Sockbot malware
Android malware hits banking appsCreative Commons

As we have progressed to a digital era, all our activities happen online. Smartphones are the most convenient way of getting online and it makes communication, browsing, networking and even banking possible on-the-go. All major banks have their individual apps to help users get all the facilities like transfer, payments and alike. But there's a reason to worry for all those app users.

Quick Heal Security Labs has revealed that a Trojan malware called "Android.banker.A9480" is stealing confidential data, such as login data, SMS, contact lists, from users' banking apps. After procuring the information, the malware then uploads them to a malicious server, where cybercriminals can use it to their advantage.

More than 232 banking apps have been affected by the deadly malware, which include major Indian banking apps such as HDFC Bank MobileBanking, SBI Anywhere Personal, HDFC Bank MobileBanking LITE, iMobile by ICICI Bank, IDBI Bank GO Mobile+, Abhay by IDBI Bank Ltd, IDBI Bank GO Mobile, IDBI Bank mPassbook, Baroda mPassbook, Union Bank Mobile Banking, and Union Bank Commercial Clients.

But the story doesn't end right there. According to Quick Heal security report, the Trojan also targets cryptocurrency apps present on a user's phone.

What makes this Trojan deadly is that it is disguised as a fake Flash Player app, which can fool any unmindful user. Once the app is downloaded on your phone, numerous pop-ups are sent to the user's phone until administrative privileges have been granted.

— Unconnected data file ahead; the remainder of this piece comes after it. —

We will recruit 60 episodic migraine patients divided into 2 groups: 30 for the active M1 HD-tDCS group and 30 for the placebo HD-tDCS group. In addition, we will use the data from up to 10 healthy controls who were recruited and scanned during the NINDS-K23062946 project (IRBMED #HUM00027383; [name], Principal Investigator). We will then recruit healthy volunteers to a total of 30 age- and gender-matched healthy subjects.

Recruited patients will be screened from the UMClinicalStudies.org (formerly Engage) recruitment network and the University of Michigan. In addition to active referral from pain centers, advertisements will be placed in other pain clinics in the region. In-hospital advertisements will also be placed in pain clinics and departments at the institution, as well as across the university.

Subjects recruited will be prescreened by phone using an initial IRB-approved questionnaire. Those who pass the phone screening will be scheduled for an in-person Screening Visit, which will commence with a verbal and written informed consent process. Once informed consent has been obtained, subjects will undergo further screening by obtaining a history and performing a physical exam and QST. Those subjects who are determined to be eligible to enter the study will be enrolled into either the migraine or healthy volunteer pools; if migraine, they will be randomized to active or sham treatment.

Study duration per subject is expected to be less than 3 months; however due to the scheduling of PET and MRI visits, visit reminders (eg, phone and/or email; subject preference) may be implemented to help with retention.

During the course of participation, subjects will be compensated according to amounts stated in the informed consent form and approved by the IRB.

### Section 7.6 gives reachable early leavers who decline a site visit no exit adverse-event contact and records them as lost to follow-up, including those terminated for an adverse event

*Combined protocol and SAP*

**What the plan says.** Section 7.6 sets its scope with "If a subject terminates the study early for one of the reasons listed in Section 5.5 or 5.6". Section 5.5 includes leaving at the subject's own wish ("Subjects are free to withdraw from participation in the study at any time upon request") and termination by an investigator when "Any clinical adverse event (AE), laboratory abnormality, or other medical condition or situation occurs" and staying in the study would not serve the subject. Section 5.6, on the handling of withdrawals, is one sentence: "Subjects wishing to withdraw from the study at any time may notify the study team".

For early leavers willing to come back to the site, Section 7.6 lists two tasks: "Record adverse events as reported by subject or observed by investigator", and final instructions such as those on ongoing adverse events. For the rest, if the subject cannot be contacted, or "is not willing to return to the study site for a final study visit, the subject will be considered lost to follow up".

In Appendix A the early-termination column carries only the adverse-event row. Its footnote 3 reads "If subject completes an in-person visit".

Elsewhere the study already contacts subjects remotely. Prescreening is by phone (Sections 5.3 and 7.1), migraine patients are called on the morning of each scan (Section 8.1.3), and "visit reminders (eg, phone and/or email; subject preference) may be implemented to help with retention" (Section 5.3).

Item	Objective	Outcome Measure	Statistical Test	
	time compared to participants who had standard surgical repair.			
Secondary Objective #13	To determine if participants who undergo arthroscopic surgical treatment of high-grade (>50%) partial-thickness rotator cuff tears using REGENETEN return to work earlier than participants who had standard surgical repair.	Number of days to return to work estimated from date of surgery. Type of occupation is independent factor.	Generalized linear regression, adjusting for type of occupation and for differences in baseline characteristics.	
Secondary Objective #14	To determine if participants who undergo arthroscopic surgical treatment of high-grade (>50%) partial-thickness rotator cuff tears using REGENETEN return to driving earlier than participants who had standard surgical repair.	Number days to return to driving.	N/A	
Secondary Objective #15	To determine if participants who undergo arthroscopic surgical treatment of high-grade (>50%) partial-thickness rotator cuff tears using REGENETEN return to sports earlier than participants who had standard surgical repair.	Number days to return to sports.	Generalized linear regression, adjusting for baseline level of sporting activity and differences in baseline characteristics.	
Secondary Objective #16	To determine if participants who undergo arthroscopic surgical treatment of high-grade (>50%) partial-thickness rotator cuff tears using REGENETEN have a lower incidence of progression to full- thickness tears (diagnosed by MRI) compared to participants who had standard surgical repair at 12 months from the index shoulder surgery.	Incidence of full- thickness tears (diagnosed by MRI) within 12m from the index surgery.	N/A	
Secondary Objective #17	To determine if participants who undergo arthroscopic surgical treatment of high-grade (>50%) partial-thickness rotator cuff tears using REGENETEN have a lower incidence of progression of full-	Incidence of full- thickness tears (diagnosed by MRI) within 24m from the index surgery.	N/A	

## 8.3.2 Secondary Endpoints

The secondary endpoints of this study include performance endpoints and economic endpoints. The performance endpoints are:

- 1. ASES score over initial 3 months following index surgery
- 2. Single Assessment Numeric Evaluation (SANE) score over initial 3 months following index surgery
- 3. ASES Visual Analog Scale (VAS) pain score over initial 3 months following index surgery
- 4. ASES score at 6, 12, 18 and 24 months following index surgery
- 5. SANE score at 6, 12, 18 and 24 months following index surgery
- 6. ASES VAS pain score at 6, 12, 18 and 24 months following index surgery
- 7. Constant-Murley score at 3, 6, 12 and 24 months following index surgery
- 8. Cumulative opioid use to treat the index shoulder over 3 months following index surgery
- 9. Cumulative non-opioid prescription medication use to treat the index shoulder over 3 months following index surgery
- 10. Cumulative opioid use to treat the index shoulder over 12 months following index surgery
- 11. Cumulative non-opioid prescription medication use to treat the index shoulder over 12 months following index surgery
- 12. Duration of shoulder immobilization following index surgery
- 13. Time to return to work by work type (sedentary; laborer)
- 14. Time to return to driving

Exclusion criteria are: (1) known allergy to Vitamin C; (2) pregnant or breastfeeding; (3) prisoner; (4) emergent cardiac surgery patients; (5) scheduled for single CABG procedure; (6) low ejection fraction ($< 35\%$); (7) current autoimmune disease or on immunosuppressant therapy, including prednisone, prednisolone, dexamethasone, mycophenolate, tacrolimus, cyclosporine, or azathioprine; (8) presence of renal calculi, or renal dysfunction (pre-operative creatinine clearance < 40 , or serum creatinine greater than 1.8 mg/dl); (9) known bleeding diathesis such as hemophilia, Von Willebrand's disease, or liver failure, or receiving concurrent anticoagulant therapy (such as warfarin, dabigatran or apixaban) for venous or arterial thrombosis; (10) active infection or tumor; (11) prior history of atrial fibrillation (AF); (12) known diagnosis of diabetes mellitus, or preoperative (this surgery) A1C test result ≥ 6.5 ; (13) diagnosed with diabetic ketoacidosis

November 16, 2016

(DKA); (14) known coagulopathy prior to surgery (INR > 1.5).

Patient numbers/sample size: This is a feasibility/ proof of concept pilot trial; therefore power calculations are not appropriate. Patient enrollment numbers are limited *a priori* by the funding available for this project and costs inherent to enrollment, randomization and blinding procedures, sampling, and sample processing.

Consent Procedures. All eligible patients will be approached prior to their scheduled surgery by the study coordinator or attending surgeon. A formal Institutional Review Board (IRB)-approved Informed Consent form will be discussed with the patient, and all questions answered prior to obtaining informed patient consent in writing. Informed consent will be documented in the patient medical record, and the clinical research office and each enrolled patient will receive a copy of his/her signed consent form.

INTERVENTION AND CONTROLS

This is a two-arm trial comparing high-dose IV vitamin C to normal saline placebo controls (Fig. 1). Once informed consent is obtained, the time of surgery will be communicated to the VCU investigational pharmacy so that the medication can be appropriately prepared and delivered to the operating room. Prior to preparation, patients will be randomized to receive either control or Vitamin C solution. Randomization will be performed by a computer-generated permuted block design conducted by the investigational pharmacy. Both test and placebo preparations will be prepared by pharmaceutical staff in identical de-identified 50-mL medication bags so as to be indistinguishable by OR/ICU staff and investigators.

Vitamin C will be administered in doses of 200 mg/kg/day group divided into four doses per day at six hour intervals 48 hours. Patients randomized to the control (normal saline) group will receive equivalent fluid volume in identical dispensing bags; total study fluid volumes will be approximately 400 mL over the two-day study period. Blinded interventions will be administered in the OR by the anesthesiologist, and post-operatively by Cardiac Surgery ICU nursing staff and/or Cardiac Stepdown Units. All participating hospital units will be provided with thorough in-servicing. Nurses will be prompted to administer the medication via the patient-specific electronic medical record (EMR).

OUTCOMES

Following Facebook, Mozilla also Blocked Adobe Flash Player by Default in Firefox Browser
Deadly Android malware disguises as a Flash PlayerWikimedia

For your information, Adobe Flash player has been discontinued after Android 4.1 and there's no app on the Google Play Store. Adobe has also announced that it will stop updating and distributing Flash player for all formats of browsers, where it currently operates, by the end of 2020.

The malicious app shows fake notifications on behalf of the targeted banking app and when the user clicks on it, they are taken to a fake login screen to steal user's net banking login ID and password. With admin access to the phone, the malware can intercept all incoming and outgoing SMSs, allowing hackers to bypass the strict two-factor authentication or OTP-based verification.

The victims won't even know an SMS has arrived as the malware can silence all device notifications. The malware can process various commands like upload contact list and location, gain accessibility and GPS permission, and more.

Besides banking and cryptocurrency apps, Quick Heal Security Labs has found popular apps like Amazon, eBay, Airbnb, Western Union are more prone to the malware attack.

What can you do to protect yourself?

As dangerous as the malware's behaviour can be, there are a few tips to keep you safe from bank theft and identity theft.

Do not download apps from third-party stores or from links sent to your via SMS/email.

Always keep 'Unknown Sources' disabled. You can find this option under Settings > Security > Unknown sources.

Always verify app permissions before installing any app even from official stores such as Google Play.

Install a reliable mobile security app.

Check for software updates and always keep your phone updated.